Hitting out at global rating firms for downgrading India's credit outlook, Corporate Affairs Minister Veerappa Moily on Friday said there was no "economic tsunami" in the country and they should redesign their assessment parameters.
New Delhi: Hitting out at global rating firms for downgrading India's credit outlook, Corporate Affairs Minister Veerappa Moily on Friday said there was no "economic tsunami" in the country and they should redesign their assessment parameters.
"Just because last two quarters have not been that good, doesn't mean there is an economic tsunami. There is no economic crisis in the country...Credit rating agencies will need to redesign some of their parameters and confine to economic parameters when rating countries," Moily said on the sidelines of a function organised by industry body Assocham.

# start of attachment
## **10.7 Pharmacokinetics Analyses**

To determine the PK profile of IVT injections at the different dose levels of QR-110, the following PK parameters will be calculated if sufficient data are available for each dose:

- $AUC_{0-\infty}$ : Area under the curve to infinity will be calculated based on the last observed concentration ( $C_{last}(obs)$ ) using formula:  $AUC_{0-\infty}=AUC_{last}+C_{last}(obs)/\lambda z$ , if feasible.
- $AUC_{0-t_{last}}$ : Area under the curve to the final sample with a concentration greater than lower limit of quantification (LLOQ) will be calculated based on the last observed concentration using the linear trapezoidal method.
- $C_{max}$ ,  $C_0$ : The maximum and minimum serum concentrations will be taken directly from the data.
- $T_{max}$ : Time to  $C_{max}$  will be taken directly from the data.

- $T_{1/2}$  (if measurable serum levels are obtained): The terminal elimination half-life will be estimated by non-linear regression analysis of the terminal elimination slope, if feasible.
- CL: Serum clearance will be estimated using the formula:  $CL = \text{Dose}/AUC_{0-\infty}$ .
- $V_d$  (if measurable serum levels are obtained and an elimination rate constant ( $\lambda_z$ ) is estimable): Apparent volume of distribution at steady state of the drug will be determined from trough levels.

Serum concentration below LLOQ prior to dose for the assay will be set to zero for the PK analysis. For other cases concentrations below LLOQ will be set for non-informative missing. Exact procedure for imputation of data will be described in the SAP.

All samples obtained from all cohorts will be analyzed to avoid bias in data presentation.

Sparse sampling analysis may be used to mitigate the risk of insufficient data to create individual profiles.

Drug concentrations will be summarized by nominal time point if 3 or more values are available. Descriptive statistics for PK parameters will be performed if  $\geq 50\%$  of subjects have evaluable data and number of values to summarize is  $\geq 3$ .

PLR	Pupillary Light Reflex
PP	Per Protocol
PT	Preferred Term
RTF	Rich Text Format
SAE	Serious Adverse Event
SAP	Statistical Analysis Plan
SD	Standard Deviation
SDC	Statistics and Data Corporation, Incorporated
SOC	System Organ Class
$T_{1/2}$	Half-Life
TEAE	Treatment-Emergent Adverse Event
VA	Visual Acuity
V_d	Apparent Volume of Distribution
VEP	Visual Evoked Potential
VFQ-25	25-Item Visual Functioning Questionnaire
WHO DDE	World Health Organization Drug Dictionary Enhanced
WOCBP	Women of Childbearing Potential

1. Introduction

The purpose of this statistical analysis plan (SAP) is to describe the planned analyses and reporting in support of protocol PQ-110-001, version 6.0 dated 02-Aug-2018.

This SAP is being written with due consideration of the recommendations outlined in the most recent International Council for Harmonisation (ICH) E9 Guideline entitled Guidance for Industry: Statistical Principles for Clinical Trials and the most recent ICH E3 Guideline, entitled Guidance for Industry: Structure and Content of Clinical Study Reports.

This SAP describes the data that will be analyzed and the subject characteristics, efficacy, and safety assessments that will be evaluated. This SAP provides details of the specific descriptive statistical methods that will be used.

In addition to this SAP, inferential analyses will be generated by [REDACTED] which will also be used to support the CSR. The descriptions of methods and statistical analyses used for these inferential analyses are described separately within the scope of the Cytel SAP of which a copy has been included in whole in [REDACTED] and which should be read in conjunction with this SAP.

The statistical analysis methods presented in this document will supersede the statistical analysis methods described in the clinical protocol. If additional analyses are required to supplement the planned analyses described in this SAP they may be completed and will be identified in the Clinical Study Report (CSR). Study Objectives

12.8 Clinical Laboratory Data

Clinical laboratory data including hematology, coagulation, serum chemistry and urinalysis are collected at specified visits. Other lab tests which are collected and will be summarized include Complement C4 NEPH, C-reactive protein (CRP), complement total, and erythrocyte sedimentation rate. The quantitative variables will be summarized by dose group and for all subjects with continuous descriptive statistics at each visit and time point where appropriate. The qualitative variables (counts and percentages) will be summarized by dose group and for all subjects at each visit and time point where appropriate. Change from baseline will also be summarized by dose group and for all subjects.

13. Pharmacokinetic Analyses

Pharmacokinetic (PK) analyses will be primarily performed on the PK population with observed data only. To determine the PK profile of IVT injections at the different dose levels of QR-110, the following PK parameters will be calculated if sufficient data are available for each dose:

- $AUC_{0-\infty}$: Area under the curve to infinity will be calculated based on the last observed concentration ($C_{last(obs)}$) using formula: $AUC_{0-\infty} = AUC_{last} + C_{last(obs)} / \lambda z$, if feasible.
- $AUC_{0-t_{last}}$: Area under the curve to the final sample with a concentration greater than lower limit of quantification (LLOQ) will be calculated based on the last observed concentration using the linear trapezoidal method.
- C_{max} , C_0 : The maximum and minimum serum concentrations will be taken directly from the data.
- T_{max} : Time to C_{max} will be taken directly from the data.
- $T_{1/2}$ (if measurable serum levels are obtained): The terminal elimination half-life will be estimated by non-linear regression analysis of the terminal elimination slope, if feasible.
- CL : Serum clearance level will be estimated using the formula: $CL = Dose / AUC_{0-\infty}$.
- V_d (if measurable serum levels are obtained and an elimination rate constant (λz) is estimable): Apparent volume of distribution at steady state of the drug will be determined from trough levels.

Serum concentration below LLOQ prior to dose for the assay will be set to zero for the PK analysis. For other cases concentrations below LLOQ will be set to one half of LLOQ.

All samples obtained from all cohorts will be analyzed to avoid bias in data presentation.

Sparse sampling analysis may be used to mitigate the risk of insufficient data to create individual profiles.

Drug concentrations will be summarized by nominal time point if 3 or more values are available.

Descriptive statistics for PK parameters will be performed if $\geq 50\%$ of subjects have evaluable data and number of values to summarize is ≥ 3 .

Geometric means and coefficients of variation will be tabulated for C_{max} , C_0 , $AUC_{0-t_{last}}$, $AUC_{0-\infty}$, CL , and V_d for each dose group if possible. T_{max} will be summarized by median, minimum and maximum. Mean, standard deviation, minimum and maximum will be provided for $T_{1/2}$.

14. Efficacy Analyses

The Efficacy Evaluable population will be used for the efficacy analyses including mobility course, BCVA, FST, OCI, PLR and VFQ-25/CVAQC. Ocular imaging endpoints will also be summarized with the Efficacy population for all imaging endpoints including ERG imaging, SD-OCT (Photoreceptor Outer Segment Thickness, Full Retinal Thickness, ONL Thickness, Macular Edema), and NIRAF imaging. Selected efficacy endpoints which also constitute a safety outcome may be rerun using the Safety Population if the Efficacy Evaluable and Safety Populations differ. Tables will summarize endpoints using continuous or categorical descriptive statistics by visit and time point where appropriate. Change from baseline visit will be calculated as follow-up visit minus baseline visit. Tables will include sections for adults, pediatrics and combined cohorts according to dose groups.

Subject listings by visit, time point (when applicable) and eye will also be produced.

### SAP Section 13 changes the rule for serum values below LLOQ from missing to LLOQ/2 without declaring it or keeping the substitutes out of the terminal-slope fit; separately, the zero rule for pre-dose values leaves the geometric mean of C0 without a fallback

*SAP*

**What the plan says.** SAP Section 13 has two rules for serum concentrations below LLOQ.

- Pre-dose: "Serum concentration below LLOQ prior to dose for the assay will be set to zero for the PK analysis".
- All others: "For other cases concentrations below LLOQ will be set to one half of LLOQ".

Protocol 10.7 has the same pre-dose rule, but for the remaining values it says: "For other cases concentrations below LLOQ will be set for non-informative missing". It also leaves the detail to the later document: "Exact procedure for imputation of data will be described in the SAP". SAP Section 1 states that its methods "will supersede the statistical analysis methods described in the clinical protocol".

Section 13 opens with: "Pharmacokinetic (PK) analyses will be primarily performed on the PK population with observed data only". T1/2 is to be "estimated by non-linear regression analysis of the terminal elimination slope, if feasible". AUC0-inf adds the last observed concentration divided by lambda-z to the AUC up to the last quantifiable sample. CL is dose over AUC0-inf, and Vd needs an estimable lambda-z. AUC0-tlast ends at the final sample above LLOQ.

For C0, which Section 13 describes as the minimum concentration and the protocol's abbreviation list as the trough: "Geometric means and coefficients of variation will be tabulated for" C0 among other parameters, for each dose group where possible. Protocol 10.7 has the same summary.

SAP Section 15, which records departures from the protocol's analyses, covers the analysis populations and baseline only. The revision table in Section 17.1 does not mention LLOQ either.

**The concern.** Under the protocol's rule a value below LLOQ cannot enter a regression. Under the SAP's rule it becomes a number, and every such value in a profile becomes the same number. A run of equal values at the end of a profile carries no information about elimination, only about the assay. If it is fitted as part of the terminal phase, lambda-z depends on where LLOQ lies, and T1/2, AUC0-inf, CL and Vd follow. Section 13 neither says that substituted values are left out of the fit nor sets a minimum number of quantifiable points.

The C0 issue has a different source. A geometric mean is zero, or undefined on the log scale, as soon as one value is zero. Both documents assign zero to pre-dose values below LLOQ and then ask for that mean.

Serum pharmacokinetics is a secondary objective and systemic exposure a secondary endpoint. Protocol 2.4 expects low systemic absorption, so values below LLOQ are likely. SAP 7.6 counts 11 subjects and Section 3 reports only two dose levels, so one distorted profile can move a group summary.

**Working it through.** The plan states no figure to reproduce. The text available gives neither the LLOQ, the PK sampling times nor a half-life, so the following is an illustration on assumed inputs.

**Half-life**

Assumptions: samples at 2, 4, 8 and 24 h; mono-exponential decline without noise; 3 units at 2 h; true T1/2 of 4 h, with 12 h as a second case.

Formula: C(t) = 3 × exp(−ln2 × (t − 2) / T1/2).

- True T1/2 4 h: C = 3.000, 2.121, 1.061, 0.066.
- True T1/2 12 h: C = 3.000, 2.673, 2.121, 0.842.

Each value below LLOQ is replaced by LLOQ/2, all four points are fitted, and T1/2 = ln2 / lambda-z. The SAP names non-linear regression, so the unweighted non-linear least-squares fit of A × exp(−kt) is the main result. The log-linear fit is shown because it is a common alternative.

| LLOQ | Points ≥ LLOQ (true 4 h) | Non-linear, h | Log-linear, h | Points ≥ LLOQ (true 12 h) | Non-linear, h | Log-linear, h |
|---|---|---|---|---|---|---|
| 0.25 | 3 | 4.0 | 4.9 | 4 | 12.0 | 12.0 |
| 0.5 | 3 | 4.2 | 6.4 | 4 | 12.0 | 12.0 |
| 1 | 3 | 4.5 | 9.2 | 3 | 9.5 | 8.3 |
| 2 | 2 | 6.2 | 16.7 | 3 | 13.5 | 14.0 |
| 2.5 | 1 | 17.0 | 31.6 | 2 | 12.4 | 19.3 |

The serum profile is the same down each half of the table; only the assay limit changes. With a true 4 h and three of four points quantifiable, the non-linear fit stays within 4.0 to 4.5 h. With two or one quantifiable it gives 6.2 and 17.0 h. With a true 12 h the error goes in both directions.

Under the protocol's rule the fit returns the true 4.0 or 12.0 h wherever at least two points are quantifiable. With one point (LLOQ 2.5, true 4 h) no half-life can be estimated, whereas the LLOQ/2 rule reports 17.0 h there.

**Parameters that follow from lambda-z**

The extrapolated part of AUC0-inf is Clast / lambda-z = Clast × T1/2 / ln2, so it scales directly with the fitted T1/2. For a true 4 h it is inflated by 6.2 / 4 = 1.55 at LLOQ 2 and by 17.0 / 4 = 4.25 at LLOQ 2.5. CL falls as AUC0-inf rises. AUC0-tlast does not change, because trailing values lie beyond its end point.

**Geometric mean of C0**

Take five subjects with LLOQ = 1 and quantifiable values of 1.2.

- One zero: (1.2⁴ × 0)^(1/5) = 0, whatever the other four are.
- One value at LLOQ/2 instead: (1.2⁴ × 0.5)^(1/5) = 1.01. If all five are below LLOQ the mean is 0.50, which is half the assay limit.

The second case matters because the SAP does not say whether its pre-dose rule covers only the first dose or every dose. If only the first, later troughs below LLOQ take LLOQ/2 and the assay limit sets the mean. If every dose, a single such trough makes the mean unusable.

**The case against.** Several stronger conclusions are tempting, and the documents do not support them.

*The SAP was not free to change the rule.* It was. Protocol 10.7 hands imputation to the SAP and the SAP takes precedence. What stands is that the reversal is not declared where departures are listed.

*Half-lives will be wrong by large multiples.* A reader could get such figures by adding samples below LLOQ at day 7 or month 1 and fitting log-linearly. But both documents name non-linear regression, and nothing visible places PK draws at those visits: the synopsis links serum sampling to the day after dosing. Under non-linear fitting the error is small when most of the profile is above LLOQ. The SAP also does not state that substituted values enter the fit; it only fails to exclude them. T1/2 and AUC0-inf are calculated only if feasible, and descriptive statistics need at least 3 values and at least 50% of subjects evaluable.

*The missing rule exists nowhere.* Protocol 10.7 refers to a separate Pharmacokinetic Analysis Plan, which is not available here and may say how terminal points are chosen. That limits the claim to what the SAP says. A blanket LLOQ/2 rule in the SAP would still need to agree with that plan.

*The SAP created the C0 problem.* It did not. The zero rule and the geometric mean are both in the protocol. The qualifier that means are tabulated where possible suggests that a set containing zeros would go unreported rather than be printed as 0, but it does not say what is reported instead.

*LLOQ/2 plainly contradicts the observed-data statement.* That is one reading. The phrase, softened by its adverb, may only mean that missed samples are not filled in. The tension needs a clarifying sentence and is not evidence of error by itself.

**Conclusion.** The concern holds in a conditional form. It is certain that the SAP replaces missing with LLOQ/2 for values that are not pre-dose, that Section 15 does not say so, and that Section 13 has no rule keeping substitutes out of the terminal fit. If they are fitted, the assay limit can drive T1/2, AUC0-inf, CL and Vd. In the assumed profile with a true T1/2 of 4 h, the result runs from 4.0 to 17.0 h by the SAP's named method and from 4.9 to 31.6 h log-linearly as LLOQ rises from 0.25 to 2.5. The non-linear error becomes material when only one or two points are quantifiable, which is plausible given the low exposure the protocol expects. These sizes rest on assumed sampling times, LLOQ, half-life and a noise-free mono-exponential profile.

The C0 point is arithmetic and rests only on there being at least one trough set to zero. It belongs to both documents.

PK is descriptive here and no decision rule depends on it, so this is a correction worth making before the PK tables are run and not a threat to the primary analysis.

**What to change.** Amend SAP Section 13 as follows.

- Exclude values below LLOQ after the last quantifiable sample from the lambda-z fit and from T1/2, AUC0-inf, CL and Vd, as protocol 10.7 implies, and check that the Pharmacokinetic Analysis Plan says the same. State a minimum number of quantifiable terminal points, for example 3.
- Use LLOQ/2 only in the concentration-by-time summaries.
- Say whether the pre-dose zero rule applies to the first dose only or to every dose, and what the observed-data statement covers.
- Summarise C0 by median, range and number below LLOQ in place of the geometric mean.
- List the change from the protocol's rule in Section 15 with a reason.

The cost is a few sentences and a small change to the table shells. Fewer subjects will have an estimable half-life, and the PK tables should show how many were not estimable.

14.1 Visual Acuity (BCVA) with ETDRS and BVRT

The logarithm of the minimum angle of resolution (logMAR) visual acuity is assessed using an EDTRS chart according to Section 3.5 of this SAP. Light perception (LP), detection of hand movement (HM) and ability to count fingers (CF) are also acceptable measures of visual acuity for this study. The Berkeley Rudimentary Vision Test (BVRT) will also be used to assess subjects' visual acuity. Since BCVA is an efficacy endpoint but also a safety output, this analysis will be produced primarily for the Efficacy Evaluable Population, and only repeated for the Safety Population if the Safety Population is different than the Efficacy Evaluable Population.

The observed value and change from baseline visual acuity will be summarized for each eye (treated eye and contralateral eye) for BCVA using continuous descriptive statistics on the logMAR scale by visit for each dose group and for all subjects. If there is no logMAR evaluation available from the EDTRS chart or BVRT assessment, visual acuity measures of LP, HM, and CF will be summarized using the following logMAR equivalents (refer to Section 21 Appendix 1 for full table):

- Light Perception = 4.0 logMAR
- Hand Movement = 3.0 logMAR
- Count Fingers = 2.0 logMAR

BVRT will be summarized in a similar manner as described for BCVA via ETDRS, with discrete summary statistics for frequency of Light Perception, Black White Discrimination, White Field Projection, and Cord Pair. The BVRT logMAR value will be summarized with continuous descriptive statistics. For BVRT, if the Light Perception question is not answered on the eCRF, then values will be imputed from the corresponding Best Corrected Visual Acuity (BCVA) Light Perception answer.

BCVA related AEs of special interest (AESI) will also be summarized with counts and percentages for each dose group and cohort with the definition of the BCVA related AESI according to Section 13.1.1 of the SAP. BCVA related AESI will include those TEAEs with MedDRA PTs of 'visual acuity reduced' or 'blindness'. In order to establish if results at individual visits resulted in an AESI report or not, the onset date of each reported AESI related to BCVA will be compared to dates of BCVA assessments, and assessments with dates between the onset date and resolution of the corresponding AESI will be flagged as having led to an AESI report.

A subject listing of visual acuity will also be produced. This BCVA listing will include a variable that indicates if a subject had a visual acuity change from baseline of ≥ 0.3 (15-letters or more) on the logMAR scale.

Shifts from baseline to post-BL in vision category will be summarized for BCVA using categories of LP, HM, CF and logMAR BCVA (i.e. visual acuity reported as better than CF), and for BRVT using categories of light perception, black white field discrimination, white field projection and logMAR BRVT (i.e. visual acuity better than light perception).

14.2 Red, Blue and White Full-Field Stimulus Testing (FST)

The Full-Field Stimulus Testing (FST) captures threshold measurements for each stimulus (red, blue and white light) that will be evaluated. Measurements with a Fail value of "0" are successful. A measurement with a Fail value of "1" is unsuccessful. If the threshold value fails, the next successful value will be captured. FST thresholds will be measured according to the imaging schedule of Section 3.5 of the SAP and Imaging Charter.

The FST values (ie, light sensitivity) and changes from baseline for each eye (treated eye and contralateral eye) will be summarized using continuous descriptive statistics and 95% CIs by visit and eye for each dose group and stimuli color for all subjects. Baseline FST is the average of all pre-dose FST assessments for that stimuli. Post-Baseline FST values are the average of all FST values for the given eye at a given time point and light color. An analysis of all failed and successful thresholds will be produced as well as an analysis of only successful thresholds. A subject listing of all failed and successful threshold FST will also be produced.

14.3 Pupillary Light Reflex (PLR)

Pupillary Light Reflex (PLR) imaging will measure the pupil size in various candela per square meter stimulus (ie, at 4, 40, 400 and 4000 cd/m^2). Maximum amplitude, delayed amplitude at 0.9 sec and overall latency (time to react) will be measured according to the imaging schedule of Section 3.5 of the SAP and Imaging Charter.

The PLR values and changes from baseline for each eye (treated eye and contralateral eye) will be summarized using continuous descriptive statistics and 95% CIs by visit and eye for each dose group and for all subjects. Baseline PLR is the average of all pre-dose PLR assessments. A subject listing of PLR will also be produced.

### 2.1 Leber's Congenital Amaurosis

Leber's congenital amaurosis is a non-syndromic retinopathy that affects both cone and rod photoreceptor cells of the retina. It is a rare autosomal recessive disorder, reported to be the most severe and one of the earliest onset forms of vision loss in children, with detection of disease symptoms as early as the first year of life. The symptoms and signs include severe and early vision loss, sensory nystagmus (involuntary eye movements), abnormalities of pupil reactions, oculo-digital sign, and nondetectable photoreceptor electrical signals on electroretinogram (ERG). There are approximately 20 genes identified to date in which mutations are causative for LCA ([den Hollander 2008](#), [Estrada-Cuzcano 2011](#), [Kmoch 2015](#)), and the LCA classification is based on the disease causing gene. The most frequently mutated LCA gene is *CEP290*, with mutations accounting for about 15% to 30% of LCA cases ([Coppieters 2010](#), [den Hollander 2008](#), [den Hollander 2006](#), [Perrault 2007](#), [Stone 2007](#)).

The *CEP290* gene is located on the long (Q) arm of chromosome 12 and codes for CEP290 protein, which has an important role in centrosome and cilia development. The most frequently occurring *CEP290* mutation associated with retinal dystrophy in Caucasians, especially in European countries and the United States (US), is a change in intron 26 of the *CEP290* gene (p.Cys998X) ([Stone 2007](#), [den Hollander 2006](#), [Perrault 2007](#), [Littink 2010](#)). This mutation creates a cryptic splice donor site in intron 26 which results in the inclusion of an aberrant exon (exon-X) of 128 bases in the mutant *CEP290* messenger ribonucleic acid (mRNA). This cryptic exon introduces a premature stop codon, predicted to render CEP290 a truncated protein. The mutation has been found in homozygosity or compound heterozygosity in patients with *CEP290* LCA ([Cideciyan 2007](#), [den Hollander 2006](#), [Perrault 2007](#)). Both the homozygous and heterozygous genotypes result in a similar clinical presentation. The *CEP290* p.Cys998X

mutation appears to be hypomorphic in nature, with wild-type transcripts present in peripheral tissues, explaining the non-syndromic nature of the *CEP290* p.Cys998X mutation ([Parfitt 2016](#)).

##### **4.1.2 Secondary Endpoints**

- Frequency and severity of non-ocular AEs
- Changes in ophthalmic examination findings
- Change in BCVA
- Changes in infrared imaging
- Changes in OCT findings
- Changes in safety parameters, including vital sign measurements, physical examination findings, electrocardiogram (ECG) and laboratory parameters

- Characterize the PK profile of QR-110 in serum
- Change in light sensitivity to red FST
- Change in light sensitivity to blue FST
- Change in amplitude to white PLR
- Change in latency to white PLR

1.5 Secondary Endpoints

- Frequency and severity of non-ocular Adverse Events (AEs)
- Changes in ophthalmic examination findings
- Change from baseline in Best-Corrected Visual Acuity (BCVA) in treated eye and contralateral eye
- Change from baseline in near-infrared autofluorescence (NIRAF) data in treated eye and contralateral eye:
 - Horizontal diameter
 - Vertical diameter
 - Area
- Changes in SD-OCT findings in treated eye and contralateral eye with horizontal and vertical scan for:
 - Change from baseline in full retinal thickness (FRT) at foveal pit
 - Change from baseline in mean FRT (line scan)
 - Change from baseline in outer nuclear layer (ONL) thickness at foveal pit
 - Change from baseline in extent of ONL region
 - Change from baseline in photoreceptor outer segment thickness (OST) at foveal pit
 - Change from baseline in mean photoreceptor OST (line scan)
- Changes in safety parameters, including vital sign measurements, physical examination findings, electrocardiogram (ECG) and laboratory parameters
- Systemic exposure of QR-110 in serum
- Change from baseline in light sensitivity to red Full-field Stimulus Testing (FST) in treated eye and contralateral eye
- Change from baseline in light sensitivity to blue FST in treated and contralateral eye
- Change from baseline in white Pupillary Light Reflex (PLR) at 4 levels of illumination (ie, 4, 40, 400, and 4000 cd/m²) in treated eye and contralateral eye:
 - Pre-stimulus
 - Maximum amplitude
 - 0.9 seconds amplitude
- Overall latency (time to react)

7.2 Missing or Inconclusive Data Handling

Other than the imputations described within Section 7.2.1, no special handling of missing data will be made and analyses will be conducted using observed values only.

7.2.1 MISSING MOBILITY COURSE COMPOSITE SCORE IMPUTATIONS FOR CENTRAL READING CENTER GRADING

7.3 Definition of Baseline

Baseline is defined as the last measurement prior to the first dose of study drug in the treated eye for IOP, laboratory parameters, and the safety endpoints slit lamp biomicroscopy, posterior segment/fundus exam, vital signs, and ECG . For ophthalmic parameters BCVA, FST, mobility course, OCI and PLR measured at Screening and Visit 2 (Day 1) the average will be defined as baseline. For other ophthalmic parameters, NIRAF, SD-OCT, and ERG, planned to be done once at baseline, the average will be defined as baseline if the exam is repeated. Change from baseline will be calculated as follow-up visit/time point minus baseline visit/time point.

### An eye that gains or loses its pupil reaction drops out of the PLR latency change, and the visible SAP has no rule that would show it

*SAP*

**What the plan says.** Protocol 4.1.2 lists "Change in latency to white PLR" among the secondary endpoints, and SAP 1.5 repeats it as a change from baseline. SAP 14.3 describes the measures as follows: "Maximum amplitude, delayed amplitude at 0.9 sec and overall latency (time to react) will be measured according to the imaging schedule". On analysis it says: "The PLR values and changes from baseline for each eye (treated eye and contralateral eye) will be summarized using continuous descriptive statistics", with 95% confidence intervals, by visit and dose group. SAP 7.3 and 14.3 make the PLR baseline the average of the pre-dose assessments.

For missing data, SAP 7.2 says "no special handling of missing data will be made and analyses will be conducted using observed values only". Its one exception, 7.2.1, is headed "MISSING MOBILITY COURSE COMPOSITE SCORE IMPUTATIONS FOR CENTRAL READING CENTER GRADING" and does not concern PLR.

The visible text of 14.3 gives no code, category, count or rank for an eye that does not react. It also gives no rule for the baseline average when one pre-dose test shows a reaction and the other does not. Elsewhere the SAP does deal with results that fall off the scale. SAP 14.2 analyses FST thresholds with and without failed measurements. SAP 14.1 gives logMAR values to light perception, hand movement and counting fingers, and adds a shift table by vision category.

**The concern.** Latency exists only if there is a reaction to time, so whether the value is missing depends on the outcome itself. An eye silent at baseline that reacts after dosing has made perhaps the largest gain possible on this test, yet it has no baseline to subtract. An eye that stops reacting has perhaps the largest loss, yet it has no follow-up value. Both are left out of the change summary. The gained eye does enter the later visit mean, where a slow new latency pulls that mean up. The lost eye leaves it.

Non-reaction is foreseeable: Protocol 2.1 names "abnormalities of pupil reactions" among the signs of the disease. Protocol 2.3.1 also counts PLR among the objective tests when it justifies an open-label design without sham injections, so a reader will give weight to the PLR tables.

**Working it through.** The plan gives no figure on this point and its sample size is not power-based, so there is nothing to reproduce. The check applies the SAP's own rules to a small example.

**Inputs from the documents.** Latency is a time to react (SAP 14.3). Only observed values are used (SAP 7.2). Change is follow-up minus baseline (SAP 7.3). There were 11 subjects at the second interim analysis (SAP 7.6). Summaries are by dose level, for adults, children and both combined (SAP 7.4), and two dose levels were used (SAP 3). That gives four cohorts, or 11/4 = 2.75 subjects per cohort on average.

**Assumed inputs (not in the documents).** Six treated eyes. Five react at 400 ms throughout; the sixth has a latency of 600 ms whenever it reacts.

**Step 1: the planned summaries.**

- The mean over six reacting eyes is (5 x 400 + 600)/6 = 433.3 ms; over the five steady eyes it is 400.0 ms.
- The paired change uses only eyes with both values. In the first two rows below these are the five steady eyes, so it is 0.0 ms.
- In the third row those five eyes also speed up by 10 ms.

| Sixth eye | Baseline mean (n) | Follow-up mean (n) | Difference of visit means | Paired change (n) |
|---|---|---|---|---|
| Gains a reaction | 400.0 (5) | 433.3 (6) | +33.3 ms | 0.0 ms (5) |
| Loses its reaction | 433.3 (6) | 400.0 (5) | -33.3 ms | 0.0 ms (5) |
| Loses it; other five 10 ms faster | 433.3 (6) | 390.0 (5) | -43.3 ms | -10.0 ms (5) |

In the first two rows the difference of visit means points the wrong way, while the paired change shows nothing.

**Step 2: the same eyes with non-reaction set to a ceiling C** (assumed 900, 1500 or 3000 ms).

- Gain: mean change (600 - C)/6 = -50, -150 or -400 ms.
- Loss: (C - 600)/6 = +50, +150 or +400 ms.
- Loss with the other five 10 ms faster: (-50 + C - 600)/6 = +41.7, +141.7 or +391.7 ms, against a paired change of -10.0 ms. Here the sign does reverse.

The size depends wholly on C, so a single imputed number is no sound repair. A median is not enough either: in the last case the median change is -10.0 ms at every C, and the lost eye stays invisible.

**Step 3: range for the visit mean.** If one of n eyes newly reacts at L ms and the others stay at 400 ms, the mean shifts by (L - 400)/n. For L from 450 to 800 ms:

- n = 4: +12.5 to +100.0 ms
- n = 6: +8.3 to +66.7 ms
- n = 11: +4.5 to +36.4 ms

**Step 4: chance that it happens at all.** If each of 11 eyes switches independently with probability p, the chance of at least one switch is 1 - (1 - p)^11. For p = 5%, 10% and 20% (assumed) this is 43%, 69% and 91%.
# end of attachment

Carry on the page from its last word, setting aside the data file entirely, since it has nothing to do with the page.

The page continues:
"Agencies have been using political parameters too when they should stick to economic parameters only," he added.
Moily's comment comes against the backdrop of Standard & Poor's as well as Fitch downgrading India's credit outlook to negative, citing corruption and lack of reforms.
In a strong statement earlier, former Finance Minister Pranab Mukherjee had said the government is fully seized of the situation and expressed confidence that there will be a turnaround in growth prospects in the coming months.
India, one of the fastest growing economies, is faced with slow growth and falling rupee. Gross Domestic Product (GDP) growth rate fell to 6.5 percent in 2011-12 from 8.4 percent in past two fiscals.
However, another rating agency Moody's had retained the country's credit rating outlook at stable, emphasising that slowdown is unlikely to be a permanent feature of the Indian economy.